Strawberries were cultivated by the Romans as early as 200 BC.
In medieval times strawberries were regarded as an aphrodisiac and soup made of strawberries, borage and soured cream was traditionally served to newly-weds at their wedding breakfast.
In the sixteenth century strawberries were sold in cone-shaped straw baskets thus becoming one of the earliest packaged foods
The season begins mid-April with British glasshouse production.
Plants are dormant until February when they are ‘woken up’ and prompted into growth with a little heat and supplementary lighting to fool the plants into thinking they are already into long warm days.
By early March the first flowers are emerging and by the second week of April the first fruits can be picked.
Peak production occurs from the end of April until mid-May.
The same cycle begins again in late July/early August to enable the fruit to be harvested from mid-September right through until mid-December.
Production of tunnel-protected fruit begins in mid-May and extends to outdoor main crop in June.
The process continues and in the autumn strawberries are again protected from bad weather and frosts so that consumers can enjoy British fruit right through until December.
The best known and most popular variety of strawberry is Elsanta. It has excellent flavour, shelf life and quality and is an attractive glossy berry
100g strawberries (about 10)
77mg vitamin C (192% RDA)
20mg folic acid (10% RDA)
0.06mg vitamin B6 (9% RDA)
They contain more vitamin C than oranges, are high in fibre, low in calories and a good source of folic acid.
Blackberries grow throughout the world and the fruit has been known in the past by many names, including brambleberries, brumblekites and lawers.
There is evidence that blackberries were eaten in Britain in Neolithic times and were surrounded by superstitions.
In the south west of England it was believed that the first blackberry spotted growing each year would banish warts.
There are two distinct types of blackberry, the European and the North American.
The North American types tend to fruit earlier in the summer and the combination of the two help to give a consistent supply of blackberries across the season.
Most varieties of blackberries have canes that produce thorns, but some of the modern varieties, such as Loch Ness, are thornless.
59g blackberries (about 10 blackberries)
8mg vitamin C (19% RDA)
Good source of folate and vitamin E. Studies show that blackberries may reduce the risk of heart disease and inhibit colon cancer.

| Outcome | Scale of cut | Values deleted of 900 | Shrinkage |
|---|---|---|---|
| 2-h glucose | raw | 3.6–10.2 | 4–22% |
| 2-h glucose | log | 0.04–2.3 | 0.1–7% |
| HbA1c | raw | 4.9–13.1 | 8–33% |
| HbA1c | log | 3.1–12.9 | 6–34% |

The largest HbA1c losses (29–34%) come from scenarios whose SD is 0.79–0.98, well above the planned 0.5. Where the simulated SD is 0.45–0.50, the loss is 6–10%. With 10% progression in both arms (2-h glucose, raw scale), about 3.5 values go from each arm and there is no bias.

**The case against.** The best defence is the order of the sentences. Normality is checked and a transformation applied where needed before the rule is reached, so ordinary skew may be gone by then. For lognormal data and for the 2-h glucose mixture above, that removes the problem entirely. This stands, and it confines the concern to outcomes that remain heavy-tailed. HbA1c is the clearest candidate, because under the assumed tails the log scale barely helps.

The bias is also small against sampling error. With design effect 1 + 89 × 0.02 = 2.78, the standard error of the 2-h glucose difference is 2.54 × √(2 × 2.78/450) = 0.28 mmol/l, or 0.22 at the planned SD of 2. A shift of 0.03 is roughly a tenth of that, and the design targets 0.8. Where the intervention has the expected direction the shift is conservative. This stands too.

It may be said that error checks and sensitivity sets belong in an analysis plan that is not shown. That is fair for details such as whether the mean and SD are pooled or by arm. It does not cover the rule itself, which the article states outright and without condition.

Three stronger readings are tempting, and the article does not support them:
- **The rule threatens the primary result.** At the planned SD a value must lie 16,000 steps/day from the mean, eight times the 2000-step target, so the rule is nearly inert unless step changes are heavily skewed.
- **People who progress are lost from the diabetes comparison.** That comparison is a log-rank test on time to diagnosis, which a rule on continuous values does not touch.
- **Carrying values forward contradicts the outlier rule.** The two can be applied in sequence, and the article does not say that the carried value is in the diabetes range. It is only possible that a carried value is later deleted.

Raspberries probably originated in Eastern Asia and it was not until the seventeenth century that the fruit became popular.
By the eighteenth century cookery writers were devising recipes using the fruit for raspberry wine and vinegar, sweets and jams.
Raspberries were also used as a cure for sore eyes and throats and to cleanse the teeth.
Scotland is famous for its raspberry growing and in the late fifties raspberries were taken from Scotland to Covent Garden on a steam train known as the Raspberry Special.
Raspberries are commercially grown for two main markets, the fresh market or for processing.
Glasshouse raspberries produce the earliest and latest crops of fruit but no single variety dominates the market since a combination of many varieties allows a consistent supply throughout the season.
60g raspberries (about 15 raspberries)
19mg vitamin C (48% RDA)
High in antioxidant vitamin C and dietary fibre.
Lots of research has been done into health benefits of blueberries.
They contain antioxidants, which help neutralise harmful by-products of the metabolism called "free radicals". These free radicals have been linked to the development of cancer and age related diseases.
Antioxidants are believed to be the active component. Prevention of urinary tract infection, such as cystitis (similar cranberries).
Blueberries may reduce the build-up of the so called "bad" cholesterol that contributes to cardiovascular disease.
British blueberries are available in small quantities from June – August.
Chile, Argentina and Poland have become important producers during the British winter as they have warmer weather conditions, sun and a high chill factor which is needed to produce the Northern Highbush blueberry – the most widely planted commercial blueberry type.
125g of blueberries contains the following:
15% of our daily recommended vitamin C.
an essential antioxidant, giving enhanced immunity against disease,
promoting healing and keeping gums healthy.
14% of our daily recommended dietary fibre.
Keeps our digestive system in good working order.
7.5ug folic acid.
An essential acid for the development of nervous system in the unborn child
Beautiful Bountilful Berries